This year Passover begins in the evening of Friday, April 6, 2012, with Easter Sunday falling on April 8, 2012. While many people celebrating the religious holidays this weekend think they know what happened in Golgotha, Israel a couple of thousand years ago, there is in fact tremendous controversy, spurred not least by a best-selling 1965 book by British Biblical scholar Hugh J. Schonfield, The Passover Plot.
Based on scholarly research into the social and religious culture in which Jesus was born, lived and died, into the source documents of the Gospels, and into other literature, Schonfield reached the following conclusions:
- That Jesus was a deeply religious Jewish man, probably well-versed in the teachings of the local northern sects such as the Nazarenes and Essenes.
- That growing up in Biblical Galilee he had a skeptical and somewhat rebellious relationship to the hierarchy and teachings mandated by the authorities (the Pharisees) of the Temple in Jerusalem.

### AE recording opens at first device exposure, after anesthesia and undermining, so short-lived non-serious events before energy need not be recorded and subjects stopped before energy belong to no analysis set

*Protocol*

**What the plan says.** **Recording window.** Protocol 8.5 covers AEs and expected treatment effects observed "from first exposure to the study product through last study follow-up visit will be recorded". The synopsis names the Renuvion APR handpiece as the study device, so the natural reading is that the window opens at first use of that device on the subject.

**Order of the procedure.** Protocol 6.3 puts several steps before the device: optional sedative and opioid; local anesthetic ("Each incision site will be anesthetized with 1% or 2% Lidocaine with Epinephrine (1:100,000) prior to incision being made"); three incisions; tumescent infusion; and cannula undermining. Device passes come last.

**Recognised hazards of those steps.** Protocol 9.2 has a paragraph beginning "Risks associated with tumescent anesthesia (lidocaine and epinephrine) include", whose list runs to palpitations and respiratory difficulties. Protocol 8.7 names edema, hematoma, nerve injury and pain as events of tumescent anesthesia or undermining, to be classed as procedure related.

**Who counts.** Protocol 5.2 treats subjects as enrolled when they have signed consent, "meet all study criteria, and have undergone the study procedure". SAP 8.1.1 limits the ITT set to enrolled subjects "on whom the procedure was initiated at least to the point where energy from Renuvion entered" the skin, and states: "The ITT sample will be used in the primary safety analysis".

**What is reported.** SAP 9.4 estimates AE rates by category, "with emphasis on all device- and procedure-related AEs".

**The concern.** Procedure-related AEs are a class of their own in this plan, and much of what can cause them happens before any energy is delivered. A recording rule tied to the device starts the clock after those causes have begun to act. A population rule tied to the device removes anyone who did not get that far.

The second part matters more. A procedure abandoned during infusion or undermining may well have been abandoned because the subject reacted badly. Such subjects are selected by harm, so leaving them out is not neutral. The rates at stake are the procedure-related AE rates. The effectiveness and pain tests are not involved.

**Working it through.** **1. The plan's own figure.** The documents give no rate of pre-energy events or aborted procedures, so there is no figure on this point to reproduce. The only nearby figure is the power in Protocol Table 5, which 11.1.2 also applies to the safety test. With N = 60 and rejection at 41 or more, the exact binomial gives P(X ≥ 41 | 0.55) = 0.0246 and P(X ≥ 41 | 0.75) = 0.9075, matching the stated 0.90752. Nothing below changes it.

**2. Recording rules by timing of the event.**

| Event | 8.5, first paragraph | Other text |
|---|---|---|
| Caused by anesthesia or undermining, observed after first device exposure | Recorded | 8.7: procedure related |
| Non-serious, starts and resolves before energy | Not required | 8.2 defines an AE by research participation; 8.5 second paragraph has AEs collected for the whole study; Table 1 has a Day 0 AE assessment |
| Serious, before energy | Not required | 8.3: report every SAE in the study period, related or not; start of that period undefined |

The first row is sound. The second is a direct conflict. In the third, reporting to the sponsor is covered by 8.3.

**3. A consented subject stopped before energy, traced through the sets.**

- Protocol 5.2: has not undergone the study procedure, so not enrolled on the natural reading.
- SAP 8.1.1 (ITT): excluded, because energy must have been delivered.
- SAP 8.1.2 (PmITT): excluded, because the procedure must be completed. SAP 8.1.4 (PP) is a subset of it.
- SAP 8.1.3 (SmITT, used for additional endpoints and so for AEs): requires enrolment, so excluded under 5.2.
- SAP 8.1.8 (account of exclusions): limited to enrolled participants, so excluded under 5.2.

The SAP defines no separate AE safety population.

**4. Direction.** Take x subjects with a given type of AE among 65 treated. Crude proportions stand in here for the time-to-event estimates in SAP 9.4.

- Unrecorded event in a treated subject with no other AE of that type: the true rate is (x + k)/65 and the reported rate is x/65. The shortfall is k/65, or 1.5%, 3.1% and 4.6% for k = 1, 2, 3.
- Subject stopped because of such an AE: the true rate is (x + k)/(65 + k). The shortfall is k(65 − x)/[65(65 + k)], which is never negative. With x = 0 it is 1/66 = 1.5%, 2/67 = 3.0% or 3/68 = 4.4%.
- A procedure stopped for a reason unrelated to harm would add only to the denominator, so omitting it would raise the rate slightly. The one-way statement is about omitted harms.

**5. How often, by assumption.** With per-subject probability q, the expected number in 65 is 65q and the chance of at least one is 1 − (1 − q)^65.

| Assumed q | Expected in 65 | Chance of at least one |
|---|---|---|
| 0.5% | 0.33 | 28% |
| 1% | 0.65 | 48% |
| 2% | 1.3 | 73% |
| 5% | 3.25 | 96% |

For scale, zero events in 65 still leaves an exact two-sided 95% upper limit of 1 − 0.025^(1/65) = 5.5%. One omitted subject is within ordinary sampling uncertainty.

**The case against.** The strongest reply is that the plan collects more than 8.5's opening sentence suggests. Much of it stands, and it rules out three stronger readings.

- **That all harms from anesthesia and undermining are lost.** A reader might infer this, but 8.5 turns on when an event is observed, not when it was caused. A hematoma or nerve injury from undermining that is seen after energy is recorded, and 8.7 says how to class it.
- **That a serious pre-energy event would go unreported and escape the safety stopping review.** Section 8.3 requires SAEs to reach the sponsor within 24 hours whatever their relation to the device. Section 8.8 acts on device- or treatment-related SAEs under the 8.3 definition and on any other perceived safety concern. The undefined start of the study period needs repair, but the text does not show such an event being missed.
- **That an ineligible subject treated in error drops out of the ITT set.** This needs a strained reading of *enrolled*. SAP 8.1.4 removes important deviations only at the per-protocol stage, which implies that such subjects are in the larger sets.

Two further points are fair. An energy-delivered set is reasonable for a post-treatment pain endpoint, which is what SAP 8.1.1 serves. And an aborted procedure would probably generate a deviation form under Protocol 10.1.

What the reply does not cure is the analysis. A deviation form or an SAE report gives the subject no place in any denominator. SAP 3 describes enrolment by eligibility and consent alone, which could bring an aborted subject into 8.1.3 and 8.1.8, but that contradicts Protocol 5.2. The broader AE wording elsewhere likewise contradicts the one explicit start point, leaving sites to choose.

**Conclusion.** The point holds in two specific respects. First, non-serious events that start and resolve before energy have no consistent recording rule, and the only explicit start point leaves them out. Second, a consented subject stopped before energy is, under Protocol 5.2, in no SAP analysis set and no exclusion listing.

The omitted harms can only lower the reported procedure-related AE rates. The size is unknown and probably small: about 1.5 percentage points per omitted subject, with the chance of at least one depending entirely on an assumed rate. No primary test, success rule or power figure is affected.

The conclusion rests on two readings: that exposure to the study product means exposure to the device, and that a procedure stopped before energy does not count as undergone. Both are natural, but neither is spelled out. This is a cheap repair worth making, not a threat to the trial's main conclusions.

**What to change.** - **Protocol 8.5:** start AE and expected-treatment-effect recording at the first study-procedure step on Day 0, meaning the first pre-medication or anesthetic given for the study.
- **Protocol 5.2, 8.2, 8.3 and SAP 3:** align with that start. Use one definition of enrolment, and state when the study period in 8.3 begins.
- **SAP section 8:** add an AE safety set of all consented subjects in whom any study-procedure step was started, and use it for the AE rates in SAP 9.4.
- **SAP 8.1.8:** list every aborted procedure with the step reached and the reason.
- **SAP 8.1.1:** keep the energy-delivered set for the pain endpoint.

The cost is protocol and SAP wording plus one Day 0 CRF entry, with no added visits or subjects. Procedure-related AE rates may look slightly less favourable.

- That Jewish Messianic expectation was extremely high in those times, matched to the despair caused by the Roman occupation of the land, and by their subjugation of the Jews.
- That he was in many ways both typical of his times, and yet extraordinary in his religious convictions and beliefs, in his scholarship of the Biblical literature, and in the fervency in which he lived his religion out in his daily life.
- That he was convinced of his role as the expected Messiah based on the authority of his having been descendant from King David (the royal bloodline of David), and that he consciously and methodically, to the point of being calculating, attempted to fulfill that role, being eminently well-versed in the details of what that role entailed.
- That he was convinced of the importance of his fulfilling the role perfectly (after all prophesy and expectation), and that he could not allow himself to fail, as that would undoubtedly lead to his being declared a false Messiah.
- That he was perfectly aware of the consequences of his actions all along the way, and that he directed his closest supporters, the original twelve Apostles, unknowingly to aid him in his plans.
- That he involved the least possible number of supporters in his plans (“need to know” basis), therefore very few knew of the details of his final plan, and even then only the least amount of information necessary.
- The culmination of his plan was to be his death (the crucifixion), his resurrection and his reign as the true Kingly and Priestly Messiah, not in heaven but on earth— the realized King of the Jews.
Here’s a sample from the book: